Did You See Us? : reunion, remembrance, and reclamation at an urban Indian residential school by Andrew Woolford (Editor); Survivors of the Assiniboia Indian Residential SchoolThe Assiniboia school is unique within Canada's Indian Residential School system. It was the first residential high school in Manitoba and one of the only residential schools in Canada to be located in a large urban setting. Operating between 1958 and 1973 in a period when the residential school system was in decline, it produced several future leaders, artists, educators, knowledge keepers, and other notable figures. It was in many ways an experiment within the broader destructive framework of Canadian residential schools.Stitching together memories of arrival at, day-to-day life within, and departure from the school with a socio-historical reconstruction of the school and its position in both Winnipeg and the larger residential school system, Did You See Us? offers a glimpse of Assiniboia that is not available in the archival records. It connects readers with a specific residential school and illustrates that residential schools were often complex spaces where forced assimilation and Indigenous resilience co-existed.These recollections of Assiniboia at times diverge, but together exhibit Survivor resilience and the strength of the relationships that bond them to this day. The volume captures the troubled history of residential schools. At the same time, it invites the reader to join in a reunion of sorts, entered into through memories and images of students, staff, and neighbours. It is a gathering of diverse knowledges juxtaposed to communicate the complexity of the residential school experience.
Magic Weapons: Aboriginal writers remaking community after residential school by Sam McKegney; Basil Johnston (Foreword by)The legacy of the residential school system ripples throughout Native Canada, its fingerprints on the domestic violence, poverty, alcoholism, drug abuse, and suicide rates that continue to cripple many Native communities. Magic Weapons is the first major survey of Indigenous writings on the residential school system, and provides groundbreaking readings of life writings by Rita Joe (Mi'kmaq) and Anthony Apakark Thrasher (Inuit) as well as in-depth critical studies of better known life writings by Basil Johnston (Ojibway) and Tomson Highway (Cree). Magic Weapons examines the ways in which Indigenous survivors of residential school mobilize narrative in their struggles for personal and communal empowerment in the shadow of attempted cultural genocide. By treating Indigenous life-writings as carefully crafted aesthetic creations and interrogating their relationship to more overtly politicized historical discourses, Sam McKegney argues that Indigenous life-writings are culturally generative in ways that go beyond disclosure and recompense, re-envisioning what it means to live and write as Indigenous individuals in post-residential school Canada.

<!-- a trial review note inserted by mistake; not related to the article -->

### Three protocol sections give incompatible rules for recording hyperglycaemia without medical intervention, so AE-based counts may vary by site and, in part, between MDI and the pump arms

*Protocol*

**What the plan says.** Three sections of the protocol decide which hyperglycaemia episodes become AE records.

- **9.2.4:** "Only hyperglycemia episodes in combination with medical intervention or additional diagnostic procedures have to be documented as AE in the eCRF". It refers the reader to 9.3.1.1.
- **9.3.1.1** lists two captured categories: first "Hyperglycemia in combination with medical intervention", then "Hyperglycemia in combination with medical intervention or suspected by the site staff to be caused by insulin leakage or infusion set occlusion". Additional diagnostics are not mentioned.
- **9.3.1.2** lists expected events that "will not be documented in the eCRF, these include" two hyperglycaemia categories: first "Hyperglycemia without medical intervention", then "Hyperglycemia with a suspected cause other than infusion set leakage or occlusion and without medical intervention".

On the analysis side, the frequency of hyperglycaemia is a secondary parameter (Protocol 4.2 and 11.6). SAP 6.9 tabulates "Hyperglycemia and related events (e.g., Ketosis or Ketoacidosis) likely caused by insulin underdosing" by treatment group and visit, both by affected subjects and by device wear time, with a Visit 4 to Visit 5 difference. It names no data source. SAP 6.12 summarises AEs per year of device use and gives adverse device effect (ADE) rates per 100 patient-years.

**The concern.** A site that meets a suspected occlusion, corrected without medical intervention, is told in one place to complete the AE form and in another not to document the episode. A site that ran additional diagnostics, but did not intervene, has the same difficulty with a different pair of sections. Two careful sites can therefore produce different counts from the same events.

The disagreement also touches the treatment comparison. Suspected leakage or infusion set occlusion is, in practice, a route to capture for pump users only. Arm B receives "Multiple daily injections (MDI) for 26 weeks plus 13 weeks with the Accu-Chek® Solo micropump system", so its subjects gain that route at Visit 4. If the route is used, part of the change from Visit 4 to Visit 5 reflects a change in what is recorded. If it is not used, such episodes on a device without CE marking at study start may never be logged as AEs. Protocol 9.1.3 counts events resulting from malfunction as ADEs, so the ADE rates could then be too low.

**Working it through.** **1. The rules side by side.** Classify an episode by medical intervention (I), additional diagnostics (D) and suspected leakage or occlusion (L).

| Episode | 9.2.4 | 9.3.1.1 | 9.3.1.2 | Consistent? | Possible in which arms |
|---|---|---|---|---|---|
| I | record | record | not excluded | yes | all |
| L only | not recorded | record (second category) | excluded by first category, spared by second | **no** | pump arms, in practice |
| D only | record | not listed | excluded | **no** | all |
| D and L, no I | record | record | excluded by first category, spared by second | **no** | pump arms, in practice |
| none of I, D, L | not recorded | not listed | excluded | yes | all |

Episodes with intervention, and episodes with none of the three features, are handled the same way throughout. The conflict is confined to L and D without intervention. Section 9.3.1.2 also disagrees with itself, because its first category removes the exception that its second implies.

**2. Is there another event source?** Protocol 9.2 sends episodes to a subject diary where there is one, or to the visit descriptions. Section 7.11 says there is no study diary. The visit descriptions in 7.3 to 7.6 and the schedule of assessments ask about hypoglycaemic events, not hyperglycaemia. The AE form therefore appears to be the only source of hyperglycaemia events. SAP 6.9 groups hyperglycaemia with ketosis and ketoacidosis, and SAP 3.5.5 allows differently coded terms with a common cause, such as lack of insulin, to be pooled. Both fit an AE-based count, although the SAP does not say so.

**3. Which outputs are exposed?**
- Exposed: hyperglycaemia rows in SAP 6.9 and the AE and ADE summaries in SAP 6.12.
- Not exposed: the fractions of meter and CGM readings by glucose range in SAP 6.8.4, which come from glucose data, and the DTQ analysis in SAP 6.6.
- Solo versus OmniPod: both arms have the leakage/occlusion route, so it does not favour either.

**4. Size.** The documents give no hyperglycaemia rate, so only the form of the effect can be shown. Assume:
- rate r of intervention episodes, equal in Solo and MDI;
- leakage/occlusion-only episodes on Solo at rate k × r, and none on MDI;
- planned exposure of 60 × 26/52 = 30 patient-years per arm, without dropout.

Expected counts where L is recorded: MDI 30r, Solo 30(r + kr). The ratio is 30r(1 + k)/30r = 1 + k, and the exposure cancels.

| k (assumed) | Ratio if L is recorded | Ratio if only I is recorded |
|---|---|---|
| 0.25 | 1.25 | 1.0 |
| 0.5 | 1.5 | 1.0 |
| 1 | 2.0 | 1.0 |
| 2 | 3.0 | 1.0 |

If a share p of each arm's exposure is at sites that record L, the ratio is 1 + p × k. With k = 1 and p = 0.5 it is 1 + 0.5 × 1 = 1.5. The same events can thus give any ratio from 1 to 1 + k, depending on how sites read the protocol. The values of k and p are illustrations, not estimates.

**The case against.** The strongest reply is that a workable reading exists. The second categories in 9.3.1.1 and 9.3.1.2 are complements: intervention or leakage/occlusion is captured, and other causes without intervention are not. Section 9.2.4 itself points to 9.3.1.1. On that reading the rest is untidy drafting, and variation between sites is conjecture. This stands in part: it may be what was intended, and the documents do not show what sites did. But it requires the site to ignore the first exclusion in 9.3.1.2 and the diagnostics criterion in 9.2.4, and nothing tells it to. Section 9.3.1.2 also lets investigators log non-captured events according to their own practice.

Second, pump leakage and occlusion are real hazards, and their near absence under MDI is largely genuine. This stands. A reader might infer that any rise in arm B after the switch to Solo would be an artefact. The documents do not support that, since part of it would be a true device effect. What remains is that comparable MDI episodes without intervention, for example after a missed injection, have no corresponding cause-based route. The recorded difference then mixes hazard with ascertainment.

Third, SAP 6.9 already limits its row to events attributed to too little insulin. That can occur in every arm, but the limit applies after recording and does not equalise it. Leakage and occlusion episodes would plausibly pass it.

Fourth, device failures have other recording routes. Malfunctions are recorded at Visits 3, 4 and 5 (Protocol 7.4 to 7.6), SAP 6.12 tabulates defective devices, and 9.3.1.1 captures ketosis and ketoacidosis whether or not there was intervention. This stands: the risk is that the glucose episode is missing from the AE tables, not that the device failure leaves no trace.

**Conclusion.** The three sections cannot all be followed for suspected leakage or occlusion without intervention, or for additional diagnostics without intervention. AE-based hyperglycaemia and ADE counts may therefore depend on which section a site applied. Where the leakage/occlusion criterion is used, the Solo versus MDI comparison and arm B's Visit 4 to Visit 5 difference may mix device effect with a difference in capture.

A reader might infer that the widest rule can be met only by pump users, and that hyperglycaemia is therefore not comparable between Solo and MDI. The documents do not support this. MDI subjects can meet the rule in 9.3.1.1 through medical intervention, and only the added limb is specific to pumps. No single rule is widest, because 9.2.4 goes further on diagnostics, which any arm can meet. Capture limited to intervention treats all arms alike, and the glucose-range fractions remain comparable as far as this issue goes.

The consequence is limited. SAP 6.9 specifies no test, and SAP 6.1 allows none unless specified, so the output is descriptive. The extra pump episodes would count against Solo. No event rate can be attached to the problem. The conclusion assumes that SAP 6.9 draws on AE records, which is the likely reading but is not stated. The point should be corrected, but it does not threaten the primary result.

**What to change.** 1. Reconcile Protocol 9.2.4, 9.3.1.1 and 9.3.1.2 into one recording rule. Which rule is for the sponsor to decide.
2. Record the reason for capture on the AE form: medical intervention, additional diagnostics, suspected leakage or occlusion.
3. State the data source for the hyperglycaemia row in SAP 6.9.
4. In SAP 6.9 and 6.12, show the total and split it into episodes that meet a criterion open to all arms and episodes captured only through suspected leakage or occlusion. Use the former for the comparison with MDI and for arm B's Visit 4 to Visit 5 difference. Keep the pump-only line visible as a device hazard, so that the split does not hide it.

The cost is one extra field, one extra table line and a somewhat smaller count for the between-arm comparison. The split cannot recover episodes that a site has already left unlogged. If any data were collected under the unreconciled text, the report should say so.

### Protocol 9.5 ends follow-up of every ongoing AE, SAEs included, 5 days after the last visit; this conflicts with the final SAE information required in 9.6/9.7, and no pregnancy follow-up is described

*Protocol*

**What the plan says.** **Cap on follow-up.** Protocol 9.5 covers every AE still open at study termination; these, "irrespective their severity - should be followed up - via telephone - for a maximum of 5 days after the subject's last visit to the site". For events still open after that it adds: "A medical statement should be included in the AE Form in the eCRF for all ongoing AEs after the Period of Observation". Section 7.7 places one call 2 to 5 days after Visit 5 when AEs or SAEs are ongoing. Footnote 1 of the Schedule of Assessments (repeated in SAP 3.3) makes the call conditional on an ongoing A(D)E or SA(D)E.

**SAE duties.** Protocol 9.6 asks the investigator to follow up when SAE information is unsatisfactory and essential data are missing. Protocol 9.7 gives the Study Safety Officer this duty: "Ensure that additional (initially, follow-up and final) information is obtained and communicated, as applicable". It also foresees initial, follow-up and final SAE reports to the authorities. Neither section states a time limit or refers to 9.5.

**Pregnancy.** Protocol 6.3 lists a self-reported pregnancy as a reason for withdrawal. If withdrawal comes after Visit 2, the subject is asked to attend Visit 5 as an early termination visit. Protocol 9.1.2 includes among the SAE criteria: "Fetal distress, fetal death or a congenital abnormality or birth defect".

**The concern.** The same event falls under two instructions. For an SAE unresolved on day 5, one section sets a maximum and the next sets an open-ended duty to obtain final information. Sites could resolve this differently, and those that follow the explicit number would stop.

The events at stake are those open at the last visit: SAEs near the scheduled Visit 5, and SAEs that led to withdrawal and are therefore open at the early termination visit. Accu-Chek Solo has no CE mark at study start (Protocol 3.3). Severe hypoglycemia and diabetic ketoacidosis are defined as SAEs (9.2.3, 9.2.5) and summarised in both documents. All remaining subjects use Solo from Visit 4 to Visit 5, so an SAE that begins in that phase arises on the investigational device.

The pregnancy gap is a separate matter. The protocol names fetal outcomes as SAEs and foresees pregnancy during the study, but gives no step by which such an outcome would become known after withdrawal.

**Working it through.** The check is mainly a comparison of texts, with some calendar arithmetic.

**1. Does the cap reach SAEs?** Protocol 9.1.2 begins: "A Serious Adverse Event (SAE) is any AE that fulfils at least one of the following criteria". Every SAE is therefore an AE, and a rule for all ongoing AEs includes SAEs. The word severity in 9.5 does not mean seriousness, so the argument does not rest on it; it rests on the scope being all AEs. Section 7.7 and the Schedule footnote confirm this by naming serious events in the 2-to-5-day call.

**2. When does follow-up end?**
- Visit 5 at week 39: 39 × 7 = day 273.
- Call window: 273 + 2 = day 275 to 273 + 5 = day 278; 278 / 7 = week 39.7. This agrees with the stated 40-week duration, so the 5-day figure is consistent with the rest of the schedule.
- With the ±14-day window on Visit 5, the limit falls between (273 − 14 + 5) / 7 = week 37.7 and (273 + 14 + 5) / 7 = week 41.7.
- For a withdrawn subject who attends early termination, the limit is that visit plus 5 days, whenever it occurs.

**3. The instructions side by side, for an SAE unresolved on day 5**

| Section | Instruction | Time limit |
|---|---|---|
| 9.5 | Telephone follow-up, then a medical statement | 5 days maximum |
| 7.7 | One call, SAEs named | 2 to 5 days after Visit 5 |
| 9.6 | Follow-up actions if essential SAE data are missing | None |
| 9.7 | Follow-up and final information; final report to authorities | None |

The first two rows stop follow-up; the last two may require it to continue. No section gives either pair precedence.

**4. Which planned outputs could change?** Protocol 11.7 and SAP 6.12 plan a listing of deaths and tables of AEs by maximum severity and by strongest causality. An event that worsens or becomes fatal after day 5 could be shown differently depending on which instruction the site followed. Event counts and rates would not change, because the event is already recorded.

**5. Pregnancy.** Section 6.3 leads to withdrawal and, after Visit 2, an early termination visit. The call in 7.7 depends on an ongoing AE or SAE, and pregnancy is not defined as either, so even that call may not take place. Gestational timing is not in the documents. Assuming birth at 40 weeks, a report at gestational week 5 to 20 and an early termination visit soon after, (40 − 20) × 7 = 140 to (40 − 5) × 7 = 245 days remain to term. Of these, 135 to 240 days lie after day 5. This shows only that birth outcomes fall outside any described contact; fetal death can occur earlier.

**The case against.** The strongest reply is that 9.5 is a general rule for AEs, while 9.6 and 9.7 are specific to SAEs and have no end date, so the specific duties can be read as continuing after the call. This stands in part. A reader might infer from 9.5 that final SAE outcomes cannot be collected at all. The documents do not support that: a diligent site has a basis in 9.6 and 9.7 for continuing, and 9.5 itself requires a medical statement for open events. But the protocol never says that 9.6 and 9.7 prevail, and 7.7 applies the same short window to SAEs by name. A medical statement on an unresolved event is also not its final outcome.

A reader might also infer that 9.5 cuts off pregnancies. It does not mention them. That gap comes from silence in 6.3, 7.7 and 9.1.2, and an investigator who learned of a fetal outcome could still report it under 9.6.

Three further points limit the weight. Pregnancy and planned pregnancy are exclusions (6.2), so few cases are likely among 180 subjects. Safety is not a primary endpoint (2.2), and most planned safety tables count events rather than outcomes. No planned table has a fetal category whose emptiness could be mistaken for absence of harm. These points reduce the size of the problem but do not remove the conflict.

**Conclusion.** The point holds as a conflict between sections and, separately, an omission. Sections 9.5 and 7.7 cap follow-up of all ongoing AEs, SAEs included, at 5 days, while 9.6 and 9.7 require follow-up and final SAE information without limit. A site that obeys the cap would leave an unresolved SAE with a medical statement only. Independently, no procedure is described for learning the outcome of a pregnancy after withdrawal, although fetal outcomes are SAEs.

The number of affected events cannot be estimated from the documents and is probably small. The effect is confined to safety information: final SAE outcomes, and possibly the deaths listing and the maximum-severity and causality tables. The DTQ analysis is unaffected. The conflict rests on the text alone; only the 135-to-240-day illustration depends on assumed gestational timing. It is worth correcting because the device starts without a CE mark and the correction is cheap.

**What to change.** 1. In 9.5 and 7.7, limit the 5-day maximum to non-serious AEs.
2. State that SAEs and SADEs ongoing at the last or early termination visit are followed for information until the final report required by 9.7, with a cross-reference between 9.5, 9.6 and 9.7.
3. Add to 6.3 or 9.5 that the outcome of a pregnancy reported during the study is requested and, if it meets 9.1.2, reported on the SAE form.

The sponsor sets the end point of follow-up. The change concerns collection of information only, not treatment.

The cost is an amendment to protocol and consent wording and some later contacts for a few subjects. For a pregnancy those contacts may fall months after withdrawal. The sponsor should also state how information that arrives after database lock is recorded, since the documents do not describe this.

Shingwauk's Vision: a History of Native Residential Schools by J. R. MillerWith the growing strength of minority voices in recent decades has come much impassioned discussion of residential schools, the institutions where attendance by Native children was compulsory as recently as the 1960s. Former students have come forward in increasing numbers to describe the psychological and physical abuse they suffered in these schools, and many view the system as an experiment in cultural genocide. In this first comprehensive history of these institutions, J.R. Miller explores the motives of all three agents in the story. He looks at the separate experiences and agendas of the government officials who authorized the schools, the missionaries who taught in them, and the students who attended them. Starting with the foundations of residential schooling in seventeenth-century New France, Miller traces the modern version of the institution that was created in the 1880s, and, finally, describes the phasing-out of the schools in the 1960s. He looks at instruction, work and recreation, care and abuse, and the growing resistance to the system on the part of students and their families. Based on extensive interviews as well as archival research, Miller's history is particularly rich in Native accounts of the school system. This book is an absolute first in its comprehensive treatment of this subject. J.R. Miller has written a new chapter in the history of relations between indigenous and immigrant peoples in Canada. Co-winner of the 1996 Saskatchewan Book Award for nonfiction. Winner of the 1996 John Wesley Dafoe Foundation competition for Distinguished Writing by Canadians Named an 'Outstanding Book on the subject of human rights in North America' by the Gustavus Myer Center for the Study of Human Rights in North America.
Publication Date: 1996-06-12
Truth and Indignation : Canada's Truth and Reconciliation Commission on Indian residential schools by Ronald NiezenTruth and Indignation offers the first close and critical assessment of a Truth and Reconciliation Commission as it is unfolding. Niezen uses interviews with survivors and oblate priests and nuns, as well as testimonies, texts, and visual materials produced by the Commission to raise important questions: What makes Canada's TRC different from others around the world? What kinds of narratives are emerging and what does that mean for reconciliation, transitional justice, and conceptions of traumatic memory? What happens to the ultimate goal of reconciliation when a large part of the testimony--that of nuns, priests, and government officials--is scarcely evident in the Commission's proceedings? Thoughtful, provocative, and uncompromising in the need to tell the "truth" as he sees it, Niezen offers an important contribution to our understanding of TRC processes in general, and the Canadian experience in particular.